After much anticipation and a long wait for both clinicians and patients in need, the U.S. Food and Drug Administration (FDA) approved corneal cross-linking (CXL) in mid April. This procedure is globally considered the only method of halting the progressive family of diseases called corneal ectasias, including keratoconus. Specifically, the FDA approved two formulations of riboflavin solutions, Avedro’s Photrexa Viscous and Photrexa, and a UV-A light source, the KXL System for Corneal Cross-Linking.
This procedure will now be readily available for the thousands who suffer from diseases such as progressive keratoconus. However, it is still in a very early phase post-approval. There is a limited amount of devices on the market, and an insurance code is not yet available.
How CXL originated
CXL is a procedure credited to Professor Theo Seiler, MD, an ophthalmologist and mathematician who, when teaching at the University of Dresden in the mid 1990s, came up with the idea while visiting a dentist. As the story is told, the dentist was utilizing crosslinking on Seiler during a dental procedure when the idea came to Seiler to apply this strengthening procedure to the weakened keratoconic cornea.
Think about the last time you brought your child in for a dental filling. The last component of the treatment is to strengthen the filling material with a UV light. That is a form of crosslinking. Ever get a gel manicure? The last step of the procedure is to place the gel polish on your nails under the UV light source to harden the polish. Again, this is a form of crosslinking.
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Crosslinking is nothing new, it’s just new to us in the U.S. Dr. Seiler saw the potential opportunity and patient benefits and assembled his team with Gregor Wollensak, MD, and Eberhardt Spöerl, MD. The animal research began on corneas, and the rest is history.1
According to Roy Rubinfeld, MD, inventor of the CXL-USA CXL device, “By September 2006, all 25 European Union (EU) countries had approved CXL, and it was obvious that it worked. U.S. corneal specialists found it frustrating that they did not have access to the technology, and these physicians felt badly that patients with keratoconus were continuing to lose their vision. Some of us got together and formed our own group and set up a physician-sponsored, Institutional Review Board-approved series of protocols under the auspices of the CXL-USA Study Group.”1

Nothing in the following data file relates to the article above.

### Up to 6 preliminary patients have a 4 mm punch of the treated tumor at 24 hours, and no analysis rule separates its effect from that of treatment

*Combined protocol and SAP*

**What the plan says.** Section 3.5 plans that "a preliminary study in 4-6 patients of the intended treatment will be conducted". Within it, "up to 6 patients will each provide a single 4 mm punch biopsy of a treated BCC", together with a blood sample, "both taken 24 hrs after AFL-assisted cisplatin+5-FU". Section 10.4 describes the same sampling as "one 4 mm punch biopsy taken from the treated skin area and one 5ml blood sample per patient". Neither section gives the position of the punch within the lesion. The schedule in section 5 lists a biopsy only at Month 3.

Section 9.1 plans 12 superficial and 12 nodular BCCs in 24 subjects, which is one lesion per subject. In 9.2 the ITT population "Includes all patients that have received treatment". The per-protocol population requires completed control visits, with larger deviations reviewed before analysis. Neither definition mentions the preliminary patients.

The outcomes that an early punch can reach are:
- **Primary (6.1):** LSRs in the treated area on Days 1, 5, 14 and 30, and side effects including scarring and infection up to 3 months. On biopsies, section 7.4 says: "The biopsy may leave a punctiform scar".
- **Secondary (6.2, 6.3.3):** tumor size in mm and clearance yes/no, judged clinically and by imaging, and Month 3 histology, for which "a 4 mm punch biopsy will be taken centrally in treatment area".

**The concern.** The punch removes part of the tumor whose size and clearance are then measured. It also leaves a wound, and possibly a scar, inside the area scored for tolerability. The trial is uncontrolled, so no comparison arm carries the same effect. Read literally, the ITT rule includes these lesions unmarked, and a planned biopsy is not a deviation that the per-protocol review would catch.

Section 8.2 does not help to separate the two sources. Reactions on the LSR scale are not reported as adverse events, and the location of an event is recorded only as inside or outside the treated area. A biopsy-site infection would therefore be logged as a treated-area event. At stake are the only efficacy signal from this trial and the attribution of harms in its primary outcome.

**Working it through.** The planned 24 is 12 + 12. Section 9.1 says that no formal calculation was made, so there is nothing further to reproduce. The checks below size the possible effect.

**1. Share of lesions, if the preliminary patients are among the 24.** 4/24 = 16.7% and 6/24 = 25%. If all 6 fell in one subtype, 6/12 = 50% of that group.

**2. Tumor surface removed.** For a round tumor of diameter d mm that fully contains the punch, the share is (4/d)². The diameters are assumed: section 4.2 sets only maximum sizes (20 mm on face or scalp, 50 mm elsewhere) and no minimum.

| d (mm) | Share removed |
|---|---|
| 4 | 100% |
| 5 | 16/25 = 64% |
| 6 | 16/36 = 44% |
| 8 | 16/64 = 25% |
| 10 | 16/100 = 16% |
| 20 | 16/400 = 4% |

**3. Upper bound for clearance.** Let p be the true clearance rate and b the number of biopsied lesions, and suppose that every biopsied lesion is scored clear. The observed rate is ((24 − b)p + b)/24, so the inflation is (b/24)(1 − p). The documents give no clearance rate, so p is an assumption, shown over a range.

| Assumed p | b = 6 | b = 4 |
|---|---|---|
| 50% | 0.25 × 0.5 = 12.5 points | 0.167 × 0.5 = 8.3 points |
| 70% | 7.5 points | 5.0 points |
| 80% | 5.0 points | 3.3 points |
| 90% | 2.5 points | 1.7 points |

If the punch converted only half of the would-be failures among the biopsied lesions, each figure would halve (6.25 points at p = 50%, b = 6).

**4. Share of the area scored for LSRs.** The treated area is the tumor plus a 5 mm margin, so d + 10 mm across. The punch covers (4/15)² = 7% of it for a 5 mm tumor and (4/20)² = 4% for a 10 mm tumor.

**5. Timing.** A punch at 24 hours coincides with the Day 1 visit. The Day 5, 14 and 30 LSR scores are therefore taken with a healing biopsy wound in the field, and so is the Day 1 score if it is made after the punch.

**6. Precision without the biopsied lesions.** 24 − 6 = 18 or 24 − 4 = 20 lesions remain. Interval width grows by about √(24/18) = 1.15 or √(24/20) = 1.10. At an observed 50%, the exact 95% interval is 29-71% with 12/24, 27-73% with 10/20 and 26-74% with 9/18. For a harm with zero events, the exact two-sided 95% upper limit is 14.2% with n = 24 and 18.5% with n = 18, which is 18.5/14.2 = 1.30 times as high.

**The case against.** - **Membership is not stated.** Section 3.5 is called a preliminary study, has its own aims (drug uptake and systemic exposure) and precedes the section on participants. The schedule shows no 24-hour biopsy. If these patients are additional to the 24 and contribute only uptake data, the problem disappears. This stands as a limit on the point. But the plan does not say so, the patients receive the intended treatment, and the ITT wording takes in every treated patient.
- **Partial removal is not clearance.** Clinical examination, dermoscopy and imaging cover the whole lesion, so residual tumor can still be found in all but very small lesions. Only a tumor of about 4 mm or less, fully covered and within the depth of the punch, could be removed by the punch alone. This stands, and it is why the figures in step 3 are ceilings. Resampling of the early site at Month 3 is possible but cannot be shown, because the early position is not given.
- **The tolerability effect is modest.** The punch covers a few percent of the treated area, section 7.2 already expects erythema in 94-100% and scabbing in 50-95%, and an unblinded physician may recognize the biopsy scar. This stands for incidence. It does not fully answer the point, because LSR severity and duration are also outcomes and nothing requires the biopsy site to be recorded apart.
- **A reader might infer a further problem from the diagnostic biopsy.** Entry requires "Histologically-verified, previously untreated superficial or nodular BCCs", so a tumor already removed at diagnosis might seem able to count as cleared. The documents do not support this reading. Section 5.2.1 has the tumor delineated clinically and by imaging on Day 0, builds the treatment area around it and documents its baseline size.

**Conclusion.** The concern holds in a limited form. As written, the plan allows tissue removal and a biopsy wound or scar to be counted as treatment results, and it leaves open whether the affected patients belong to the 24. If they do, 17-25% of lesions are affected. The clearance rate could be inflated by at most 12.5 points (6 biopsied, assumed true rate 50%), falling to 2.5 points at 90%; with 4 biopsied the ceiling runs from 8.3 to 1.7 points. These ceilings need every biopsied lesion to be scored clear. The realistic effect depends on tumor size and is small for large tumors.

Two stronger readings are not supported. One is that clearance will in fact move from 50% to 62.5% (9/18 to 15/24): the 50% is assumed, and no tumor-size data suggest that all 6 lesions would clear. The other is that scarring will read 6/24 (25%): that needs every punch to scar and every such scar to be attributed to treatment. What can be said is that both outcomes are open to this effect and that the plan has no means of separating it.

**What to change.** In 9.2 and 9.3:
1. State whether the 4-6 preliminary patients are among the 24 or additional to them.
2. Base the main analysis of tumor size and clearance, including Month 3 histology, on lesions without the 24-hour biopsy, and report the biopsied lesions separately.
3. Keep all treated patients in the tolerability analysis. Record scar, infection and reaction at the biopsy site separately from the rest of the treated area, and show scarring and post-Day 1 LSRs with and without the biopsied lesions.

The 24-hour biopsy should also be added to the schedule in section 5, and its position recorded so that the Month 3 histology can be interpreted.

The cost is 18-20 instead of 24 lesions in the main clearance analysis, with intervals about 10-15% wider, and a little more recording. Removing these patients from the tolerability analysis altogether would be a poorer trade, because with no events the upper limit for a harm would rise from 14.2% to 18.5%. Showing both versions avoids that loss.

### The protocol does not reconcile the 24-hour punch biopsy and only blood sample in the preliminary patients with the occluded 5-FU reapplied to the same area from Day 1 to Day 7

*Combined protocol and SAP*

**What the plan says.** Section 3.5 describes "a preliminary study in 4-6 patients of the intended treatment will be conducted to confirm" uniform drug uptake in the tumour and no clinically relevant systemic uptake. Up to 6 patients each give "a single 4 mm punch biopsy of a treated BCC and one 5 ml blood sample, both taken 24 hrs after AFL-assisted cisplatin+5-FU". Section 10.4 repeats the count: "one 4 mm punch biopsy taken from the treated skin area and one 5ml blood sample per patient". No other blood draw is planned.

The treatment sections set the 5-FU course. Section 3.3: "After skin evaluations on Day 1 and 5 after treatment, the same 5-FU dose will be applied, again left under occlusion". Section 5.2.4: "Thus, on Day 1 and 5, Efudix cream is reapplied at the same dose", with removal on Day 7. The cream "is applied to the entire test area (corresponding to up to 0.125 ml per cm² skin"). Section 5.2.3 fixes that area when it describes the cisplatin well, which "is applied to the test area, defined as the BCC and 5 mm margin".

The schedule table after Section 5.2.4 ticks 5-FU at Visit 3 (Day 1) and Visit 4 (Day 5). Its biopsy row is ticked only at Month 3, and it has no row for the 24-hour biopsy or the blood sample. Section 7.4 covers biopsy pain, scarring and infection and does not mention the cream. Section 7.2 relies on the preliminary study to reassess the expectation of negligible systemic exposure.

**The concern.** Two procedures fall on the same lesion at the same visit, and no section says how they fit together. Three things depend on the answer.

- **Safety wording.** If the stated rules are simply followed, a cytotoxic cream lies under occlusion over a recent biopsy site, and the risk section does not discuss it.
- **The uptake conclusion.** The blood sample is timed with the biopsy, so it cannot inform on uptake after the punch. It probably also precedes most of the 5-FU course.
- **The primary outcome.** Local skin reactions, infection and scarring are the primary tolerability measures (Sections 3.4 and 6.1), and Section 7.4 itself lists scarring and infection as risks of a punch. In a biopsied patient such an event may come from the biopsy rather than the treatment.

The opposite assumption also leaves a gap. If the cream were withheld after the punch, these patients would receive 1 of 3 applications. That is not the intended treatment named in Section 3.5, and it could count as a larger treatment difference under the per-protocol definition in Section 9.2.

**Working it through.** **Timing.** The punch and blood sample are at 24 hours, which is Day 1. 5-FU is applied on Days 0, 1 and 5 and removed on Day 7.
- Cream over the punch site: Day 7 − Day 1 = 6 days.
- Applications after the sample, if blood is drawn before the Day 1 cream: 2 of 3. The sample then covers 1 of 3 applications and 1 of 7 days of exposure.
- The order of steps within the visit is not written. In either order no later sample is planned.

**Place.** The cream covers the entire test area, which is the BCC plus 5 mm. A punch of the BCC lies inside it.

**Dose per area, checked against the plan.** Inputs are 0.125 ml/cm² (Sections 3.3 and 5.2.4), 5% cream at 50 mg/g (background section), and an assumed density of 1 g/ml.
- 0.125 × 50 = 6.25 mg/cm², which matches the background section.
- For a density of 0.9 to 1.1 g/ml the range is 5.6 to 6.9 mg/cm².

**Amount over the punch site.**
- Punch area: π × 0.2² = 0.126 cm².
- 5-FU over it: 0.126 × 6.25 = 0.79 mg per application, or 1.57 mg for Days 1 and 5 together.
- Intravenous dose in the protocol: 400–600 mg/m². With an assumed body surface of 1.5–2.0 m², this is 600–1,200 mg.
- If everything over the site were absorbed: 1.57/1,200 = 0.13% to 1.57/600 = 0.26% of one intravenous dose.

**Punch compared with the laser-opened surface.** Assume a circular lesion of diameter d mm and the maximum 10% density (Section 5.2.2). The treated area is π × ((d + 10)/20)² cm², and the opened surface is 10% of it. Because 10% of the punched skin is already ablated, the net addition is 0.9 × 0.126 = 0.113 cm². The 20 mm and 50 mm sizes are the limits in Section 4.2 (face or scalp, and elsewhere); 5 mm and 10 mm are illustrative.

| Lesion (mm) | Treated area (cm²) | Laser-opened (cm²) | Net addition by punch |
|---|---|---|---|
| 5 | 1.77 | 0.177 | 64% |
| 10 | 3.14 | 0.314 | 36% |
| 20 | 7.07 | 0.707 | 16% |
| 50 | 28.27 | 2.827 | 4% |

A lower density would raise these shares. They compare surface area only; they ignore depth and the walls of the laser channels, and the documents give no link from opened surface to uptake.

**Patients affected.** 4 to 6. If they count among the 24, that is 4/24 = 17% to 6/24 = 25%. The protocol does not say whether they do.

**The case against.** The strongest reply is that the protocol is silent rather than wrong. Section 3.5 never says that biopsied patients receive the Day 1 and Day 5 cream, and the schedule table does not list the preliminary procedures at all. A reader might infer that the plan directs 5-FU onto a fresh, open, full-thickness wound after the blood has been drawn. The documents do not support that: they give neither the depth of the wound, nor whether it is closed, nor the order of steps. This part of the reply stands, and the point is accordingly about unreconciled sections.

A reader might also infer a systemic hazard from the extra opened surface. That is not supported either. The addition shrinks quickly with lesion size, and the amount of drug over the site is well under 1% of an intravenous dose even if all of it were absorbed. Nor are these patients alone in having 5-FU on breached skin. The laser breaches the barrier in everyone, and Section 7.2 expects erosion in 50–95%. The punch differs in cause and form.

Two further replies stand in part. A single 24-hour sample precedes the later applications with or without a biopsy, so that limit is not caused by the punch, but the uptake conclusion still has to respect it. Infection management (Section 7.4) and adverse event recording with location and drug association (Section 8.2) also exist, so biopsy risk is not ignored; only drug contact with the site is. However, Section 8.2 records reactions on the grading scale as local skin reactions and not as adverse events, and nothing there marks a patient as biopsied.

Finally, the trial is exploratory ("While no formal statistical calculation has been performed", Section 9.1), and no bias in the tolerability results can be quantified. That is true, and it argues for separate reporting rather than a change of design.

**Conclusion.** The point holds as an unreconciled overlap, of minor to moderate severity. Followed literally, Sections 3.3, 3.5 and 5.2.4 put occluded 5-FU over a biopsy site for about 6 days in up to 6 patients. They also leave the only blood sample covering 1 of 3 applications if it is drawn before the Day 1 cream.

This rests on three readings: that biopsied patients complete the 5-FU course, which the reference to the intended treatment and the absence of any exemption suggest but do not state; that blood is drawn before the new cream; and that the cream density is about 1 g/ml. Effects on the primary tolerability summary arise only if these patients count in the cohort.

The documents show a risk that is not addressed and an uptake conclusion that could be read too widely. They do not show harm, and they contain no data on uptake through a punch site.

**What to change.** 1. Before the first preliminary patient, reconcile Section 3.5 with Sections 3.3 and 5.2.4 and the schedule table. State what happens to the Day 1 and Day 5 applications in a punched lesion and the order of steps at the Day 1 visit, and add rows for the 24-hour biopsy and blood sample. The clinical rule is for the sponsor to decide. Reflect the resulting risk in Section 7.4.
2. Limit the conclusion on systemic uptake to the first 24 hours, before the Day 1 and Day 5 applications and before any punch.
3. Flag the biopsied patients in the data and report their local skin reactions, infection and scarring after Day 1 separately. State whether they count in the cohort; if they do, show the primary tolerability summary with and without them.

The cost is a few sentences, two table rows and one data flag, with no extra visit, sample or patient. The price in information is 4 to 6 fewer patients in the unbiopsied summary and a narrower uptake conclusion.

Related: When do you diagnose keratoconus?
Fast forward to 2016—a decade later—and an FDA approval. The global community firmly established and proven through hundreds of peer-reviewed studies and meta analyses3,4 the safety and efficacy of this procedure for treatment of the family of corneal ectatic diseases.5 It has shown its effectiveness in treating infectious keratitis (mycobacterium and Acanthamoeba) that are not commonly susceptible to commercially available antibiotics.6
The question is not, “Where are we with CXL in the U.S.?” because we are clearly lagging behind but rather, “Where is CXL globally?” and “What else can we do with CXL?”
To the keratoconic patient, poor quality of vision and fear of a potential corneal transplant are the biggest problems with his disease. What if you could not only halt the disease but also improve refractive error? The answer for the patient is in the reduction of refractive error in conjunction with CXL. As we know, due to the steepening of the cornea in an ectatic patient, the type of refractive error is likely myopia and astigmatism. Ophthalmologists, optometrists, and researchers around the world are vigorously seeking to solve this all-too-common problem. Currently, there are various methods in which to achieve the stability and refractive goals simultaneously.